The U.S. Chamber of Commerce, joined by six other trade groups, filed a lawsuit yesterday in a Texas federal district court against the CFPB challenging the CFPB’s recent update to the Unfair, Deceptive, or Abusive Acts or Practices (UDAAP) section of its examination manual to include discrimination. The other plaintiffs are American Bankers Association, Consumer Bankers Association, Independent Bankers Association of Texas, Longview Chamber of Commerce, Texas Association of Business, and Texas Bankers Association.
In July 2022, the Chamber, together with American Bankers Association, Consumer Bankers Association, and Independent Community Bankers of America, sent a letter to Director Chopra calling on the CFPB to rescind the update. The letter was accompanied by a white paper setting forth the legal basis for their position.
The plaintiffs claim that the manual update should be set aside because it violates the Administrative Procedure Act (APA) for the following reasons:
- The update exceeds the CFPB’s statutory authority in the Dodd-Frank Act. The CFPB cannot regulate discrimination under its UDAAP authority because Congress did not give the CFPB authority to enforce anti-discrimination principles except in specific circumstances. The CFPB’s statutory authorities consistently treat “unfairness” and “discrimination” as distinct concepts. (To demonstrate the compliance burdens resulting from the update, the plaintiffs allege that the CFPB has provided no guidance for regulated entities on what might constitute unfair discrimination or actionable disparate impacts for purposes of UDAAP. As examples of issues creating confusion, the plaintiffs allege that the CFPB has not identified what are protected classes or characteristics or what activities are not discrimination (such as those identified in the ECOA), and has not explained how regulated entities should conduct the sorts of assessments that the CFPB appears to be contemplating given existing prohibitions on the collection of customer demographic information.)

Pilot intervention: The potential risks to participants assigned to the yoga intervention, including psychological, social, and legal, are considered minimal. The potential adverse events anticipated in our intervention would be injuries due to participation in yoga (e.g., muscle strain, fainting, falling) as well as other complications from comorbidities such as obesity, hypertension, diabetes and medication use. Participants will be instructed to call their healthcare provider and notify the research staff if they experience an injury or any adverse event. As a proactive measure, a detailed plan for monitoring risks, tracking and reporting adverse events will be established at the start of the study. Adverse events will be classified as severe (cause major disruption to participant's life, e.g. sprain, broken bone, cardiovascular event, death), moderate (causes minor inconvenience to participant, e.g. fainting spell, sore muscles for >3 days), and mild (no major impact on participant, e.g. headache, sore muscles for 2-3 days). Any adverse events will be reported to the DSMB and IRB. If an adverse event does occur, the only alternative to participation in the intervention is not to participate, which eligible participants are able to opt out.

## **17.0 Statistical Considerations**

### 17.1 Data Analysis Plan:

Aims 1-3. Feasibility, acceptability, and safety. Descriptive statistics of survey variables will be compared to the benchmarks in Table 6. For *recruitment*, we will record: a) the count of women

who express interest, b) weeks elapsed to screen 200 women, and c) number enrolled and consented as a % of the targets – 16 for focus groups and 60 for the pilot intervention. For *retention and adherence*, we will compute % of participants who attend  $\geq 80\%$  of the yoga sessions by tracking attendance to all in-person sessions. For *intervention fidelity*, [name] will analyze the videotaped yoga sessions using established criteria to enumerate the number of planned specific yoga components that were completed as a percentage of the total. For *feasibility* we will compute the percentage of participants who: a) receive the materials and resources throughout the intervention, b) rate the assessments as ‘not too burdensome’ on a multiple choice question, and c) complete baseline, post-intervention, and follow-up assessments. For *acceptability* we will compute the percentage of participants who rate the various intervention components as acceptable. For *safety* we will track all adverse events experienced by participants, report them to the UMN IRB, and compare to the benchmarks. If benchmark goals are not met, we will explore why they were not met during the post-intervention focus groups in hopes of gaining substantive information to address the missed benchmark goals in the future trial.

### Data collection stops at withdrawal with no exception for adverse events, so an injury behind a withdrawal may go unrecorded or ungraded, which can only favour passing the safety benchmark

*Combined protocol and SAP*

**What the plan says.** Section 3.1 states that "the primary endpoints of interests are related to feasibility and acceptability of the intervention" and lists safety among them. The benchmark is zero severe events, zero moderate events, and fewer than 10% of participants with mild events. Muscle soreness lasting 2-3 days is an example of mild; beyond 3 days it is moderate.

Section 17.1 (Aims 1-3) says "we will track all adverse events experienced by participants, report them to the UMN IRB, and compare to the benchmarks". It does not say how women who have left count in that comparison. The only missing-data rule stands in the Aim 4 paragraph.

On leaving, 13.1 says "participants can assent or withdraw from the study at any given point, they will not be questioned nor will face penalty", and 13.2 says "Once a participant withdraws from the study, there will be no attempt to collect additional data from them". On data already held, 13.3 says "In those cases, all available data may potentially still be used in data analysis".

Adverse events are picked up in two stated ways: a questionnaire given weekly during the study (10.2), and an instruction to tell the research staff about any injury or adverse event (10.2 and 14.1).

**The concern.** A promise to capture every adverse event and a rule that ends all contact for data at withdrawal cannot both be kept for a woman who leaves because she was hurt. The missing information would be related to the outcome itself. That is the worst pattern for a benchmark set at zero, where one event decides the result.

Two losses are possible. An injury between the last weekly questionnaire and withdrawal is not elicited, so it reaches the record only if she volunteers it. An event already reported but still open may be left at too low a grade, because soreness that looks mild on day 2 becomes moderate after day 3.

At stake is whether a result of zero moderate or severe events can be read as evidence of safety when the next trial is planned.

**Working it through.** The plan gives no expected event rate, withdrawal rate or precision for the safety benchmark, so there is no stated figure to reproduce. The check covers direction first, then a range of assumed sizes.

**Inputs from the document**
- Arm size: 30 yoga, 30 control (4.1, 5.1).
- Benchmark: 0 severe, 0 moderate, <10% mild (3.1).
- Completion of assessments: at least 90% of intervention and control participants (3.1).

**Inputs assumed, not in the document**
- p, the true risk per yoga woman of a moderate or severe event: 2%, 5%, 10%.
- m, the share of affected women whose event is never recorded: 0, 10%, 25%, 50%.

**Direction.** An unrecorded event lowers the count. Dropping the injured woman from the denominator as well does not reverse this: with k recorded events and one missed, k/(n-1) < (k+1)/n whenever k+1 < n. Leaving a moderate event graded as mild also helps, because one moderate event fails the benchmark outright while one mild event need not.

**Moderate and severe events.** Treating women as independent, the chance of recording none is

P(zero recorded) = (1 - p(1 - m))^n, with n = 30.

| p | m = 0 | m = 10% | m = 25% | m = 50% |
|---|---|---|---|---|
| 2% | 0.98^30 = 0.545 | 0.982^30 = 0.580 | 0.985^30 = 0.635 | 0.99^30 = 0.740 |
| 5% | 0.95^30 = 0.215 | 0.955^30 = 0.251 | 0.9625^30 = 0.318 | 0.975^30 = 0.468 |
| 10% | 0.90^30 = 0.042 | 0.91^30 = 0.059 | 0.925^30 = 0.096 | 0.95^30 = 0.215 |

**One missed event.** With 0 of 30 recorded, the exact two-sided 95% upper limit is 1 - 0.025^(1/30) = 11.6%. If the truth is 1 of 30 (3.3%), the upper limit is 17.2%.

- The update is “arbitrary and capricious” because the CFPB’s interpretation of “unfairness” contradicts the historical use and understanding of the term. The plaintiffs allege that the FTC’s unfairness authority does not extend to discrimination and that Congress borrowed the FTC Act’s unfairness definition for purposes of defining the CFPB’s UDAAP authority. They also allege that the CFPB’s contemplated use of disparate impact liability when pursuing UDAAP claims flouts congressional intent and U.S. Supreme Court authority.
- The update violates the APA’s notice-and-comment requirement because it is a legislative rule that imposes new substantive obligations on regulated entities.
In addition to claiming that the manual update should be set aside due to the alleged APA violations, the plaintiffs allege that the update should be set aside because the CFPB’s funding structure violates the Appropriations Clause of the U.S. Constitution. (Pursuant to Dodd-Frank, the CFPB receives its funding through requests made by the CFPB Director to the Federal Reserve, subject to a cap equal to 12% of the Federal Reserve’s budget, rather than through the Congressional appropriations process.) As support for their unconstitutionality claim, the plaintiffs cite the concurring opinion of Judge Edith Jones in the Fifth Circuit’s en banc May 2022 decision in All American Check Cashing in which Judge Jones concluded that the CFPB’s funding mechanism is unconstitutional.
Although the en banc Fifth Circuit did not reach the funding argument, a Fifth Circuit panel is expected to consider that issue in the CFSA lawsuit which challenges the payment provisions in the CFPB’s 2017 final payday/auto title/high-rate installment loan rule. The trade groups have appealed from the district court’s final judgment granting the CFPB’s summary judgment motion and staying the compliance date for the payment provisions. On May 9, 2022, a Fifth Circuit panel heard oral argument in the CFSA lawsuit.
The trade groups’ primary argument on appeal continues to be that the 2017 Rule was void ab initio because the CFPA’s unconstitutional removal restriction means that the Bureau did not have the authority to promulgate the 2017 Rule. However, the trade groups submitted the concurring opinion in All American Check Cashing as supplemental authority to the Fifth Circuit panel hearing their appeal and have argued that the panel should adopt the reasoning of the concurring opinion and invalidate the 2017 Rule.
The unconstitutionality of the CFPB’s funding structure has also been raised by Populus Financial Group, Inc. in the lawsuit filed by the CFPB in July 2022 against Populus in a Texas federal district court. Populus has filed a motion to dismiss in which it argues that the CFPB’s enforcement action is invalid because the CFPB’s funding structure violates the separation-of-powers principle embodied in the Appropriations Clause of the U.S. Constitution.